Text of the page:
The second thing you should do is check your State Pension forecast. This will tell you how much you would get in your pension based on your current NI record.

If you have incomplete years and your forecast shows less than the current £203.35 a week, you could improve this by making voluntary NI contributions.

You will need your existing Government Gateway ID and password to log in and access this information, or you can sign up to create a personal tax account if you don’t already have one.

Is it worth paying voluntary National Insurance contributions?

Voluntary contributions don’t always increase pension amounts, and not everyone will benefit from making voluntary ‘top-up’ payments.

For example, if you are already projected to receive a full pension, or are currently receiving a full State Pension, you cannot receive more than this, so there is no need to make voluntary payments for any years that might be missing.

If you are a man and were born before April 1951, or you are a woman born before April 1953, you should be on the old State Pension, so the new rules won’t apply to you.

If you are currently at or near State Pension age – which is 66 years old until 2028, when it will increase to 67 years old – you should definitely check whether voluntary contributions could give your pension a final boost before you retire completely.

If you have enough time between your current age and the State Pension age to complete enough ‘qualifying years’ – i.e. enough working years – then you may not have to worry about top-up payments right now, unless you are moving abroad.

Similarly, if you are under 45 years old, you are likely to have enough years left to make full NI contributions through work or benefit credits to qualify for the State Pension before you reach the minimum age to claim it.

Even if you are relatively young, it’s never too early to plan for your retirement properly, so it’s still worth looking for any partial years that could be upgraded to full ‘qualifying years’ with minimal voluntary NIC payments.

There may also be some scenarios where you can fill gaps in your record for free with backdated National Insurance credits, depending on your circumstances.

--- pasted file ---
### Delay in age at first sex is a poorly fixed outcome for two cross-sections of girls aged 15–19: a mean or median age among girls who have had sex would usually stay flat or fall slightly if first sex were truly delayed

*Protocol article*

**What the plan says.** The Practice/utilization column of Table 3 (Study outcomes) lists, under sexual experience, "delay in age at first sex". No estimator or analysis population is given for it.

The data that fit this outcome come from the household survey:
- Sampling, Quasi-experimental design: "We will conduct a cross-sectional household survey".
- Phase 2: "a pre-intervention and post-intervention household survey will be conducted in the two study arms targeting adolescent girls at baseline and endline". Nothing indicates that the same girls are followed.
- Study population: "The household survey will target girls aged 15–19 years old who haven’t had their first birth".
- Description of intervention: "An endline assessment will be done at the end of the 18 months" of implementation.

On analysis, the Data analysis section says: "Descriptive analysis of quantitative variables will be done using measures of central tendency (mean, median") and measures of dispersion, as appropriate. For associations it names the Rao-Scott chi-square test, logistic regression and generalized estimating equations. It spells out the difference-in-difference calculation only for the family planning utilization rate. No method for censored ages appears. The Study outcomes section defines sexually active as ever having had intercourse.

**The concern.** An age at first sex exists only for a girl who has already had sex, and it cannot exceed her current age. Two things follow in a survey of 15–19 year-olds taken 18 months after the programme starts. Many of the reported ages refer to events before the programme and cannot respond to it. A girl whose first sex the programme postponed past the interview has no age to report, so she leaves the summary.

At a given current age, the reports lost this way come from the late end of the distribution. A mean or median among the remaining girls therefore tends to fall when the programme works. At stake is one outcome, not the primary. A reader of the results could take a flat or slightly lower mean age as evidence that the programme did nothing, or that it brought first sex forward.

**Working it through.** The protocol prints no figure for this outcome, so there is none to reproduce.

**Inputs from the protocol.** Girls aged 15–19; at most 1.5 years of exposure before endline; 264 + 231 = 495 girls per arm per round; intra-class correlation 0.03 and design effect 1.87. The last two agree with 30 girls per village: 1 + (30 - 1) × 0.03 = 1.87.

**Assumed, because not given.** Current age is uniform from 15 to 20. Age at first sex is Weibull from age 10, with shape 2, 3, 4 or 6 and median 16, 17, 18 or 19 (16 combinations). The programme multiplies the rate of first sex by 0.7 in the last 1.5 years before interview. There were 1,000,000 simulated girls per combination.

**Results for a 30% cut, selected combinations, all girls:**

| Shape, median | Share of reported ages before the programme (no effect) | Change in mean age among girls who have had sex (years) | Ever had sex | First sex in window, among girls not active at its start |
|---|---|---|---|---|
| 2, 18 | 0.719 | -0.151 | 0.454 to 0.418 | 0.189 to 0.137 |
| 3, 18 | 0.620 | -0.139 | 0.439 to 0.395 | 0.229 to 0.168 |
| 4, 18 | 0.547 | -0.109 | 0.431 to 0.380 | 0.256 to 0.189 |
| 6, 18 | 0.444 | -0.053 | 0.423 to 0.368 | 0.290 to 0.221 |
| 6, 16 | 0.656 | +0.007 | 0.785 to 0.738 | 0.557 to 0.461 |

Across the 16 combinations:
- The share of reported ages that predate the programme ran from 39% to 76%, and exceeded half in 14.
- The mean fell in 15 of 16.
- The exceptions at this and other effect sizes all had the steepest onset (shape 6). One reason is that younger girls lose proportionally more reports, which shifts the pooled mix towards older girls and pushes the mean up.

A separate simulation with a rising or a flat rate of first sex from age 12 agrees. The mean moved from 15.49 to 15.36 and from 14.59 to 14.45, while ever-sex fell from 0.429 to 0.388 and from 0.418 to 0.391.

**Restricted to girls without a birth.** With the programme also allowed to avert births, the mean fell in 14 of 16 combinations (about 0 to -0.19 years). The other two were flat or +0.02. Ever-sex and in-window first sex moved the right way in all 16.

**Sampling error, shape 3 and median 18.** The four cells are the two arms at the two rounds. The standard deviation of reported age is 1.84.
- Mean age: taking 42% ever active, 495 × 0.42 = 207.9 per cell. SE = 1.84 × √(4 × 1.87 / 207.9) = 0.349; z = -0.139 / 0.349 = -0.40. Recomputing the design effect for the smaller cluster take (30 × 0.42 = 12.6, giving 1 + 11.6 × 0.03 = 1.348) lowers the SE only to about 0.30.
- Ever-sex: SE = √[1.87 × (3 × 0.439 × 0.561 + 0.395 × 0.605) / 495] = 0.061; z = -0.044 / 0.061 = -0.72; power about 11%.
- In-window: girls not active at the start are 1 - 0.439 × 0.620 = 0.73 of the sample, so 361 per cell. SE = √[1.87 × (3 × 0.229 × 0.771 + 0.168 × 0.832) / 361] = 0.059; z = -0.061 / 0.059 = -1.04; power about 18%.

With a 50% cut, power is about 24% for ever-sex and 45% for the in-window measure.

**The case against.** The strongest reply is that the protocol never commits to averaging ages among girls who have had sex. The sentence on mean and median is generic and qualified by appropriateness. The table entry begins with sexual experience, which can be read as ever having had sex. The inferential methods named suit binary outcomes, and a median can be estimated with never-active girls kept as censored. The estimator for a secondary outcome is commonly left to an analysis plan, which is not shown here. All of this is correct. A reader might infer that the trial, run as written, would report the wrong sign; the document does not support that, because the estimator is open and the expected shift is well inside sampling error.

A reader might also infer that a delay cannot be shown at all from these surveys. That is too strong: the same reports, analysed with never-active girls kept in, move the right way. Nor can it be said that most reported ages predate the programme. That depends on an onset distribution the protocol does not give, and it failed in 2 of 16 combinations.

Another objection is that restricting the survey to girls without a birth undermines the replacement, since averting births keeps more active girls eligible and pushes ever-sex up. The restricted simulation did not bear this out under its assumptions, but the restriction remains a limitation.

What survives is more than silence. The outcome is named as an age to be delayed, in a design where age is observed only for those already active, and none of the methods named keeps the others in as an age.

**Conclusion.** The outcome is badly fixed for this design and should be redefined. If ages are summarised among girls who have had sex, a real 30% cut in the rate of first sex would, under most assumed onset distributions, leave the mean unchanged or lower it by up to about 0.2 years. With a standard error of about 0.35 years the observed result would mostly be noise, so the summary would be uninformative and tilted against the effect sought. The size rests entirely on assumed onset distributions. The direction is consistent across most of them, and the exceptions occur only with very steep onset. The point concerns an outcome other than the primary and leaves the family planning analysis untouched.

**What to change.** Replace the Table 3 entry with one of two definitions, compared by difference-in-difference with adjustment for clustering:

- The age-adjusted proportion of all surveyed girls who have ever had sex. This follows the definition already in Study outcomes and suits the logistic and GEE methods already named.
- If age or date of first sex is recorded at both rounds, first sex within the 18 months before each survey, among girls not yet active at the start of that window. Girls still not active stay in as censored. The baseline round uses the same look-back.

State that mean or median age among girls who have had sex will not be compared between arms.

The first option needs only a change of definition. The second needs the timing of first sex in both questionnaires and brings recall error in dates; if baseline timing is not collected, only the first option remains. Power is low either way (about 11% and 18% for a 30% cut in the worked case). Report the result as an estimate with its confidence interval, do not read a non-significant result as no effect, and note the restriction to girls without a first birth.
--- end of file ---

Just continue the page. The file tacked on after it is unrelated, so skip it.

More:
Get help with National Insurance contributions for your State Pension

You no longer need to rush or panic over filling gaps in your National Insurance record by the end of this month, as you now have up to two more years to work out the best plan for your State Pension before the transitional rules come to an end.

That said, you shouldn’t put it off for much longer – especially if you are close to retiring. You can also fill gaps in your NI record even if you’ve already started claiming your State Pension, so you shouldn’t wait to find out whether you could receive extra support.

There are many complex considerations involved in optimising your National Insurance contributions to get the most out of your State Pension, which all depend on your personal circumstances throughout your working life.

This is why it’s so important to get personalised advice by calling the Future Pension Centre (or contacting the Pension Service if you are already of age to claim).

After checking your record and forecast in your personal tax account and consulting the appropriate government pension department, you may want to seek personal financial advice to help you with pension planning.

At GBAC, our friendly financial advisers would be more than happy to discuss your situation and assist you with maximising savings and managing tax liabilities.

Get in touch with our Barnsley accountants to find out more.